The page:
You moved abroad. You experience all these various different (weird?) things. People tell you to adapt to the new culture. You feel uncomfortable, not even sure if you are you anymore.
Everyone else around you seems to know better what you should do, how you should adapt, how quickly you should do it (surely if you’ve lived there for a year you must feel like at home, right?), why you should be feeling certain way or what you should start valuing. But somehow you feel torn inside, not fully integrated with the new home yet, not quite where you were a year ago anymore.
When we decide to go abroad, the thing people often say to us is that ‘we will change’ and ‘we will never be the same again’. Like it is something wrong. But most of us look back and feel like we have changed indeed, but for the better and it was totally worth it. Of course you will change and adapt! But it makes it easier to be aware of who you are and how you’ve changed.
So…who are you? Which of the behaviours and values you’ve adopted from the home culture? Which of them you’ve adapted to the new culture you found yourself in? Which of them are your own? What makes you who you are? Seems like some really hard questions to answer on the spot. But don’t worry, we’ll now break it down to smaller chunks.
What are your core values?
It’s important to establish what you really care about or if you’re in a relationship – what you both really care about and what values you’re going to live. Figuring out what your core values are help you make decisions in the future. Thanks to being aware of what matters to you and what you’re willing to fight for you know which options to go for.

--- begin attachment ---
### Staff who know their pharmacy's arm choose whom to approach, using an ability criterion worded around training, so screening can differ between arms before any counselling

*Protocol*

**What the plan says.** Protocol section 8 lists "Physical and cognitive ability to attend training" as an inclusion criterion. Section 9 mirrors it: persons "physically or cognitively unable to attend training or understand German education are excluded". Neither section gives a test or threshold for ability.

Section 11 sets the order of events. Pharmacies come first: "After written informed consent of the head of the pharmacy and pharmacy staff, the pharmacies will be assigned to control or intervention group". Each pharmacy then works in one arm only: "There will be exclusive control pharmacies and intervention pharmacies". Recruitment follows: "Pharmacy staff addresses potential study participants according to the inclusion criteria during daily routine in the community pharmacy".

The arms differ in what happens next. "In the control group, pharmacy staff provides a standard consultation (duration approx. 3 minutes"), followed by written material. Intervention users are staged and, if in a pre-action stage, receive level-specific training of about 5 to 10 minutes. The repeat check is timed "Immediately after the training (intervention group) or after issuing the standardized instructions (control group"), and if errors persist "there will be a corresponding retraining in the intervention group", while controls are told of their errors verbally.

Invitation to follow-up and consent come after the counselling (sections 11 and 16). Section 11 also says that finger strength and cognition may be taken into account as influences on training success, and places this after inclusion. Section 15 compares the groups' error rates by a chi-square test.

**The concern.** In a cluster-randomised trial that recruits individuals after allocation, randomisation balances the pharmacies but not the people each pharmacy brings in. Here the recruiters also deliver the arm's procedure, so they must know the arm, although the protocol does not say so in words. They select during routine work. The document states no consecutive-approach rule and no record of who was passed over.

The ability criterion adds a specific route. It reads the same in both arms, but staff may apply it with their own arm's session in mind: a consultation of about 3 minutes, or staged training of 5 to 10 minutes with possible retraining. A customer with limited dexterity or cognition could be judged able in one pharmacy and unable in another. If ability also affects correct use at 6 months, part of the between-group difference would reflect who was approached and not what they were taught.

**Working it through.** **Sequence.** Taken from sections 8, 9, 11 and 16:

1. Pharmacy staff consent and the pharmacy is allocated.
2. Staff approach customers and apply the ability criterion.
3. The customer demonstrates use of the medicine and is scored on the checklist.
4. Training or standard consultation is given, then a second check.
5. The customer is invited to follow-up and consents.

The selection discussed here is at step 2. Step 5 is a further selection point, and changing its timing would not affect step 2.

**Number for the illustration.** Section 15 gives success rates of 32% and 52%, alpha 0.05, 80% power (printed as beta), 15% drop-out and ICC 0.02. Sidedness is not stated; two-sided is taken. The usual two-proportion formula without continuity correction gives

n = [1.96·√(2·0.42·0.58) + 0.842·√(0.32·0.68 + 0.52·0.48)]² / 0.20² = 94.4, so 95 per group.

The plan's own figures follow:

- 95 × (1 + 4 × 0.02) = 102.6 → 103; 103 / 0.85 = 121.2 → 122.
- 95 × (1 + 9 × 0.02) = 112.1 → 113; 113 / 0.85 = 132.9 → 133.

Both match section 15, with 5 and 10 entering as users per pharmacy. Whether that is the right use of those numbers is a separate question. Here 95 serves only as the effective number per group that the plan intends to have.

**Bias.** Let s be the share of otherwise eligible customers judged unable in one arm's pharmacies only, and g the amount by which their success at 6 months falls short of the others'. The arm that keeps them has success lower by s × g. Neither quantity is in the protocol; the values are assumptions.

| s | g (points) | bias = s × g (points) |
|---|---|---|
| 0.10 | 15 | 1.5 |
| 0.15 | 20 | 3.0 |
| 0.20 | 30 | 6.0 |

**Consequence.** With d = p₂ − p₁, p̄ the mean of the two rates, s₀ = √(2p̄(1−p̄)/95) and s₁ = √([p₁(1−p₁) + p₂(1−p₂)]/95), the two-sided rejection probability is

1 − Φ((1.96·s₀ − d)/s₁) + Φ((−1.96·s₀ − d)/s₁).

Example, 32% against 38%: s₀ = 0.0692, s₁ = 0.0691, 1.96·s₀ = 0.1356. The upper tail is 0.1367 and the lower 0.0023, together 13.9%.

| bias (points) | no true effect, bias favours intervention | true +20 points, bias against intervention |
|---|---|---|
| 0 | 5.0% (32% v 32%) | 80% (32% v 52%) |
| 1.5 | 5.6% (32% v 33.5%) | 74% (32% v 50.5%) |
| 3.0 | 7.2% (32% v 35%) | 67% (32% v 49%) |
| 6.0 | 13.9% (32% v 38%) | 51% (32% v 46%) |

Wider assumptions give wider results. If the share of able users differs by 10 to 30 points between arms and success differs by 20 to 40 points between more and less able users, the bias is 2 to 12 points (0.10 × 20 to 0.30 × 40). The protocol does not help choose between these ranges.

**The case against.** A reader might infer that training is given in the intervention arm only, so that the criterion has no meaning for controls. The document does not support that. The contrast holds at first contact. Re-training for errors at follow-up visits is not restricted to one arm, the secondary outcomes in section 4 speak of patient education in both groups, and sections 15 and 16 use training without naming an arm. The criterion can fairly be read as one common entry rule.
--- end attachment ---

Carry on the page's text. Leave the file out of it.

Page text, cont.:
For example, if one of your values is health, you will be less likely to accept a job offer working 70 hours per week, including some weekends on an assignment based in Ethiopia. Even though it might be a great development opportunity you would probably choose to protect your health, keep getting reasonable amount of sleep, having time for sports and leisure activities and living in a country where the risk of contagious diseases is slightly smaller.
Take a moment to think of 3-5 things that you truly value and you’re willing to fight for at this given point in your life. What are the things you’ve identified?
What situations made you feel uncomfortable during your first weeks and months abroad?
‘Focusing on the negatives? Marta, shouldn’t we be embracing the positivity and gratefulness in our lives?’ – you might ask. Yes, I do want you to focus on the uncomfortable this time. The negatives, stress, feeling uncomfortable are not completely wrong or useless – they are there for a reason. What they might help you figure out in this exercise is what you value and what your natural responses are to various situations.